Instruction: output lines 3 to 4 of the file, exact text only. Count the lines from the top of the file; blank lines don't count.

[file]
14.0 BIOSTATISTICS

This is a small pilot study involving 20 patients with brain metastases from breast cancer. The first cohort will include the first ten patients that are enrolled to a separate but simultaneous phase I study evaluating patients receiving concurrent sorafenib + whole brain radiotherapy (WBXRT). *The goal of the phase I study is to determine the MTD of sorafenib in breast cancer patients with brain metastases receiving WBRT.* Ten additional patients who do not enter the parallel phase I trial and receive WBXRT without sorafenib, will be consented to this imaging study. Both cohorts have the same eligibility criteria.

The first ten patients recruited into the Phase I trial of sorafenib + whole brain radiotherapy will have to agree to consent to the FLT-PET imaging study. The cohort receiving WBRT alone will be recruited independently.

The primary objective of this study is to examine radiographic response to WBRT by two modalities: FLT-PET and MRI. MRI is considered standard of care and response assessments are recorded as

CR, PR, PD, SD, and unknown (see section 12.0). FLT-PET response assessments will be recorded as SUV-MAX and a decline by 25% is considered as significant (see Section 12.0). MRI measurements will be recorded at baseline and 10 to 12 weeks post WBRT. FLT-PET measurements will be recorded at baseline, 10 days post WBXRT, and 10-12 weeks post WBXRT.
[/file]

The first ten patients recruited into the Phase I trial of sorafenib + whole brain radiotherapy will have to agree to consent to the FLT-PET imaging study. The cohort receiving WBRT alone will be recruited independently.

The primary objective of this study is to examine radiographic response to WBRT by two modalities: FLT-PET and MRI. MRI is considered standard of care and response assessments are recorded as